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I actually agree in principal with the tiny house premise put forward and would like to see more communities embrace them; however, for your message to truly resonate, Mr. Ludwig, you need to present an accurate argument.1. "The current state of manufactured housing is dismal. M\Poor quality design and building. Ever seen a FEMA trailer?" Actually, the current state of pre-manufactured homes is the best it has ever been. There have been huge advancements in energy efficiency, pre-manufactured homes are built in factory, assembly line settings where quality control is strict and workers more skilled than single family "pick up labor". Additionally, materials are protected from the elements unlike traditional stick built homes. You may well have meant mobile homes but even there the above applies. Moreover when you question the quality of a FEMA trailer you need to familiarize yourself with Federal law which specifically prohibits FEMA from providing permanent housing so the trailers are disposable by design. This was a huge issue after Katrina when several companies stepped forward to offer designs that were cheaper than FEMA trailers and permanent housing. Because of the permanent part, FEMA had to reject the proposals.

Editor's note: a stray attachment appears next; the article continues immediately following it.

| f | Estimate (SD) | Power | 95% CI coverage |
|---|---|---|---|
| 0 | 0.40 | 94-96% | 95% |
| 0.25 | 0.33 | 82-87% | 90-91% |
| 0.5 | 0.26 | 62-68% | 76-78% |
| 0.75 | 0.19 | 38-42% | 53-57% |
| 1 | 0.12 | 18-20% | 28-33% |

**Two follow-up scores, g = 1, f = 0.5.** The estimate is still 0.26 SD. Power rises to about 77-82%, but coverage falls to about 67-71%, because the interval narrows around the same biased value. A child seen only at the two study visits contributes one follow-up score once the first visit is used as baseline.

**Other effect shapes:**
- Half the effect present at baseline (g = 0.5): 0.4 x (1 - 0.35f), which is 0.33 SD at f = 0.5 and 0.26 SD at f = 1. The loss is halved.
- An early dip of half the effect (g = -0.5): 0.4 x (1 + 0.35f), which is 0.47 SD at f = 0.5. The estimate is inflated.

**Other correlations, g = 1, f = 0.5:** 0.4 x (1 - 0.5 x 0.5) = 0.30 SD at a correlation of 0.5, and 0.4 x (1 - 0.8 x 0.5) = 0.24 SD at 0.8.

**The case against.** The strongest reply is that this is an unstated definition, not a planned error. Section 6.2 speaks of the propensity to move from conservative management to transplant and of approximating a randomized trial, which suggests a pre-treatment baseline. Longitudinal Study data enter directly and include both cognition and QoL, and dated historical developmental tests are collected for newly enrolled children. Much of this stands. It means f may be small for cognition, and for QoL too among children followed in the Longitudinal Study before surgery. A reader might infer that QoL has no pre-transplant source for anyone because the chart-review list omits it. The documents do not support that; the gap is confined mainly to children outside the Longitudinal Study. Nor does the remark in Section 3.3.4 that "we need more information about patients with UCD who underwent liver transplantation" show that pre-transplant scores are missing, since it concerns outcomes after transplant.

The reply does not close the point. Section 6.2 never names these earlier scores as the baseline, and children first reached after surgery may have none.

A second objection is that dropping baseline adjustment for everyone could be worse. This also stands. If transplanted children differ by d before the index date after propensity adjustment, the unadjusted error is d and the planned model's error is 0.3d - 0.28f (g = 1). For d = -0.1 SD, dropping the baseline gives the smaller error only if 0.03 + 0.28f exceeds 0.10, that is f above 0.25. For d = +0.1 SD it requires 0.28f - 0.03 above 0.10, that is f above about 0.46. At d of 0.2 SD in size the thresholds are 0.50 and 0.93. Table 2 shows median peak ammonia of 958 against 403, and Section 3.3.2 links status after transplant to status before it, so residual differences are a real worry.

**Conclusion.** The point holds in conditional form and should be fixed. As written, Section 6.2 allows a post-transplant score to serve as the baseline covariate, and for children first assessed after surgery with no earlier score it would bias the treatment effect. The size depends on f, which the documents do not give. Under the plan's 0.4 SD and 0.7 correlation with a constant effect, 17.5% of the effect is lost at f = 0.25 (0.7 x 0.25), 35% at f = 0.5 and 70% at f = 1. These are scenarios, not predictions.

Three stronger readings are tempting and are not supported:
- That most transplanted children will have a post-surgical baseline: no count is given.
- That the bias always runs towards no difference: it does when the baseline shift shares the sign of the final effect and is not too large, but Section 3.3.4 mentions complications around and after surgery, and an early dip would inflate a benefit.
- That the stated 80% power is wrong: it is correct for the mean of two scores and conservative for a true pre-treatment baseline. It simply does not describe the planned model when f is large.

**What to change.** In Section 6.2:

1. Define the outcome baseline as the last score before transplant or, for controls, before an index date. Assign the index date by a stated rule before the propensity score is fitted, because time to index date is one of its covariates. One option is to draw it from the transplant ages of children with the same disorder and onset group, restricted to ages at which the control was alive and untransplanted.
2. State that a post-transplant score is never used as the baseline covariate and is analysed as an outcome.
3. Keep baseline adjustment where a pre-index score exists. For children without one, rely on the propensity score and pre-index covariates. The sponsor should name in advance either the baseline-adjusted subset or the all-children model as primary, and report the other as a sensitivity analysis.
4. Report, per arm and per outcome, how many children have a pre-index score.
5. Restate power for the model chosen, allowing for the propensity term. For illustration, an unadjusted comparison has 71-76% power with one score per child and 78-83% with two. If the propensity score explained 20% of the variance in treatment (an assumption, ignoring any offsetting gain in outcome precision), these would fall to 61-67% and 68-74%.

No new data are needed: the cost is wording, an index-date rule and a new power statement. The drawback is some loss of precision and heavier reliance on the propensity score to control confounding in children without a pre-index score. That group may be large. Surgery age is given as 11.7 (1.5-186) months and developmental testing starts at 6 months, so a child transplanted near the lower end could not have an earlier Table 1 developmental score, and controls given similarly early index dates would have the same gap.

Why knock per-manufactured homes? With good design and detailing a factory could produce tiny house quicker than any other method for a fixed cost with quality control which would be non-existent in a disaster zone. To forward your tiny home idea I would suggest embracing all comers for getting these homes to the families in need.2. "As a culture, we need to recognize that access to affordable housing is the next great challenge of equality. After race and gender, affordable housing is next in line." I think you are mixing apples and oranges: disaster housing and "equality". But accepting they are somehow the same, do you mean economic equality? If so, the top three indicators that someone is going to pull themselves out of poverty and have "economic equality" is a. graduate high school. b.get married but hold off marriage and a child until over 21 and c. have a full time job. All of which an affordable home helps but is not integral to at all. If you don't mean economic equality what kind of equality do you mean?
Moreover tiny homes serve a niche market. While I strongly support the idea of home ownership, a 600 sq. ft. home may, in the short term after a disaster be a godsend, it would be a less than an idea solution for a family. Tiny homes are affordable because of their small square footage but most, on a square foot basis, can be a good bit more expensive than larger homes. A true solution needs to address the needs of families as well as couples and single folks. (and yes, I know if you watch Tiny House Nation there is always the family with a few little kids choosing to dramatically downsize. I would offer this is the exception not the norm AND let's see how that family is enjoying the tiny house in 5 years when the kids are teenagers).